2
$\begingroup$

Let $\alpha : I \to \mathbb{R^2}$ be a regular curve. Suppose that all the tangent lines intersect in a fixed point. Show that $\kappa = 0$.

My attempt:

Let $q$ be the fixed point.

So there exists a funtion $\lambda : I \to \mathbb{R}$ such that

$$q = \alpha(t) + \lambda(t)T(t) \quad(1)$$

where $T(t) = \alpha'(t)/\|\alpha'(t)\|$

Taking the derivative in $(1)$, we have:

$$\alpha'(t) + \lambda'(t)T(t) + \lambda(t)T'(t) = 0 $$ $$\Rightarrow \|\alpha'(t)\|T(t) + \lambda'(t)T(t) + \lambda(t)T'(t) = 0 $$ $$\Rightarrow \big(\|\alpha'(t)\|+ \lambda'(t)\big)T(t) + \lambda(t)T'(t) = 0 $$

From Frenet formula we get $T'(t) = \kappa(t)N(t)$, then:

$$\big(\|\alpha'(t)\|+ \lambda'(t)\big)T(t) + (\lambda(t)\kappa(t))N(t) = 0 $$

Since $\{T,N\}$ is a basis of $\mathbb{R^2}$, we must have $\lambda(t)\kappa(t)=0$

I couldn't see that $\kappa(t)= 0$, $\forall t \in I$. Why can't $\lambda$ be zero for some $t\in I$?

$\endgroup$
  • 1
    $\begingroup$ If $\lambda(t)=0$ then $q=\alpha(t)$. Since $\alpha$ is regular, this can only happen for distinct $t$'s, so by continuity of $\kappa$ it has to equal zero everywhere. $\endgroup$ – String Aug 28 '16 at 14:06
  • $\begingroup$ If you want to apply the Frenet formulas, you should start by assuming the curve is arclength parametrized (so $\|\alpha'(t)\|=1$). Otherwise, your formula for $T'(t)$ is incorrect. $\endgroup$ – Ted Shifrin Aug 28 '16 at 17:14
  • $\begingroup$ @String: Better to say "isolated," rather than "distinct." I can choose all $t$ in an interval to be distinct, but not isolated. $\endgroup$ – Ted Shifrin Aug 28 '16 at 17:15
  • $\begingroup$ @TedShifrin: Point taken! $\endgroup$ – String Aug 28 '16 at 17:48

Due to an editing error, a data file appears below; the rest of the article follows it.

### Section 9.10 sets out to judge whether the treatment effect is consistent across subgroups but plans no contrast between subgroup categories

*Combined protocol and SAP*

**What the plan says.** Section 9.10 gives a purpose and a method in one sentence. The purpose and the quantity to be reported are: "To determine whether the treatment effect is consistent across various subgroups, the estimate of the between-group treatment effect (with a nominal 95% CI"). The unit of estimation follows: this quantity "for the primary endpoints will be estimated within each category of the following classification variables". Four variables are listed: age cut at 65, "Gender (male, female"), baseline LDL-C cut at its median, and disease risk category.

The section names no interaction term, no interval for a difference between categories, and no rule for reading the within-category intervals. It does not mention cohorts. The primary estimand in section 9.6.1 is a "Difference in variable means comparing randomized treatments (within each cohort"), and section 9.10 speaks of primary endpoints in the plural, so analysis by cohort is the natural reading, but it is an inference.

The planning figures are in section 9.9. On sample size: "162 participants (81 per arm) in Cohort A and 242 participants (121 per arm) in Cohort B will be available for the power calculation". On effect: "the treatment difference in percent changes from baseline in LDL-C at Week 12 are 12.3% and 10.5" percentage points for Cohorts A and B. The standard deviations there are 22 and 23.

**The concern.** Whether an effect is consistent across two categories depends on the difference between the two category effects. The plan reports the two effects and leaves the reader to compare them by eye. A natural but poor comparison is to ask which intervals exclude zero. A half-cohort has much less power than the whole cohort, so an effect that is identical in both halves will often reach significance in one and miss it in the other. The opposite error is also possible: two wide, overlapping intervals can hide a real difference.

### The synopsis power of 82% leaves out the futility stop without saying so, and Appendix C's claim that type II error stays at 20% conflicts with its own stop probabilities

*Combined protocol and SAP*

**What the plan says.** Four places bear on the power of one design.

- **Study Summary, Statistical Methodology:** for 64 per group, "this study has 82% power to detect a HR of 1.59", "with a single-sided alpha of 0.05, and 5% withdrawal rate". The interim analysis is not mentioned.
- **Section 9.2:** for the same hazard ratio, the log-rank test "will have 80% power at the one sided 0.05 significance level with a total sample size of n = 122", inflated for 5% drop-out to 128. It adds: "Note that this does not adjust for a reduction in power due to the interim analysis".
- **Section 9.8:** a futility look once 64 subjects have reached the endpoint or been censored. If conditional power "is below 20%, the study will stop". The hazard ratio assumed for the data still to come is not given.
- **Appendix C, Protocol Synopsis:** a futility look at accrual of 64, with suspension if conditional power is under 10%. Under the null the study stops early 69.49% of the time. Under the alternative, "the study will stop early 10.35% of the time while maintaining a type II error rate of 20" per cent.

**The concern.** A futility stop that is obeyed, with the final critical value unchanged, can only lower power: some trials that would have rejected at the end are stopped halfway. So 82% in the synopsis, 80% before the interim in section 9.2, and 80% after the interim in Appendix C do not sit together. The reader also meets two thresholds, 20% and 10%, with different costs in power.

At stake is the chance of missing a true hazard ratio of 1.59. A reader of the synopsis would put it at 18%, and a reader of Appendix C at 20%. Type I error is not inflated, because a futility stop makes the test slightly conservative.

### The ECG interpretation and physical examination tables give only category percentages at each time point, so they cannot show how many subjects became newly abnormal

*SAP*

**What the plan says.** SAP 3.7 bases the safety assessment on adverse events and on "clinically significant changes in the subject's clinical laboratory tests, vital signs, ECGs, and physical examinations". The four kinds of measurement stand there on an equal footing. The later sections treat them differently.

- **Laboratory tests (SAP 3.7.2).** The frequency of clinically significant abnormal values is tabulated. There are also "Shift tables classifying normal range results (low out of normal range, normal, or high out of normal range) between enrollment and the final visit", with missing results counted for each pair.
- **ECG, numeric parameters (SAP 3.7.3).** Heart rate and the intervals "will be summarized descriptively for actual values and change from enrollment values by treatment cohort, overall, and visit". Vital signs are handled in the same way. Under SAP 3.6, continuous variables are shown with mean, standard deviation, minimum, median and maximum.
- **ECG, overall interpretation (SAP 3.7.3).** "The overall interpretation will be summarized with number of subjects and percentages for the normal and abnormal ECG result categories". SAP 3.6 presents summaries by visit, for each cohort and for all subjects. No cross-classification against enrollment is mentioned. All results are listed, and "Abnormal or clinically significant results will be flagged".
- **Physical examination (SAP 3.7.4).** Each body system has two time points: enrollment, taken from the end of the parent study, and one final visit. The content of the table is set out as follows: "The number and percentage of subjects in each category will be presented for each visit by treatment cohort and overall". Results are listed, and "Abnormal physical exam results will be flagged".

0
$\begingroup$

Let me suggest another approach. Let $O$ be the point of common intersection of all tangents of the curve $\alpha(t)$. Now, define the vector field $V(x)$ on the real plane $\mathbb{R}^2$ as follows: at each point $x$ on the plane define the vector $V(x) = \overrightarrow{Ox} = x-O$. In Cartesian coordinates centered at $O$, this vector field is simply $V(x) = x$, i.e. $$V(x) = x^1 \frac{\partial}{\partial x^1} + x^2 \frac{\partial}{\partial x^2},$$ where $x = (x^1,x^2)$. Then the curves tangent to this vector field are obtained by solving the system of ODE $\,\,\frac{dx}{ds} = x$. Thus, the solutions are $x(s) = e^s\, x$ which are straight lines passing through the point $O$. Now, observe that by assumption $\alpha'(t)$ is a vector collinear with the vector $\alpha(t) = V(\alpha(t))$. In other words, $\alpha'(t)$ and $V(\alpha(t))$ are collinear which means that $\alpha(t)$ is a curve tangent to the vector field $V(x)$. However, all curves tangent to $V(x)$ are straight lines passing through $O$. Therefore, $\alpha(t)$ is also a (portion of a) straight line passing through $O$, which means its curvature is $0$.

A similar approach, basically the same philosophy, is to go as follows. Let $\beta_0$ be the common point of intersection of all tangents to $\alpha(t)$ (if you wish, for simplicity, you may think $\beta_0 = 0$ is the origin of your coordinate system). This means that $\alpha'(t)$ and $\alpha(t) - \beta_0$ are collinear. Hence, there exists a scalar function $\lambda(t)$ such that $\alpha'(t) = \lambda(t) \big(\alpha(t) - \beta_0\big)$. Write the equations as $$\alpha'(t) - \lambda(t) \big(\alpha(t) - \beta_0\big) = 0$$ and multiply both sides by $e^{-\int \lambda(t)}$ getting $$\Big(e^{-\int \lambda(t)}\Big) \, \alpha'(t) - \Big( e^{-\int \lambda(t)}\Big)\lambda(t) \, \big(\alpha(t) - \beta_0\big) = 0.$$ But this is the derivative $$\frac{d}{dt}\left( \Big(e^{-\int \lambda(t)}\Big) \, \big( \alpha(t)-\beta_0\big)\right) = - \Big( e^{-\int \lambda(t)}\Big)\lambda(t) \, \big(\alpha(t) - \beta_0\big) + \Big(e^{-\int \lambda(t)}\Big) \, \alpha'(t) = 0$$ which after integration yields the existence of a constant vector $\sigma_0 $ such that $$\Big(e^{-\int \lambda(t)}\Big) \, \big( \alpha(t)-\beta_0\big) = \sigma_0. $$ Therefore $$\alpha(t) = \beta_0 + \Big(e^{\int \lambda(t)}\Big) \, \sigma_0.$$ If you reparametrize the latter expression by $s = e^{\int \lambda(t)}$ you get $\alpha(s) = \beta_0 + s \sigma_0$ which is a (portion of a) straight line.

$\endgroup$

Your Answer

By clicking “Post Your Answer”, you agree to our terms of service, privacy policy and cookie policy

Not the answer you're looking for? Browse other questions tagged or ask your own question.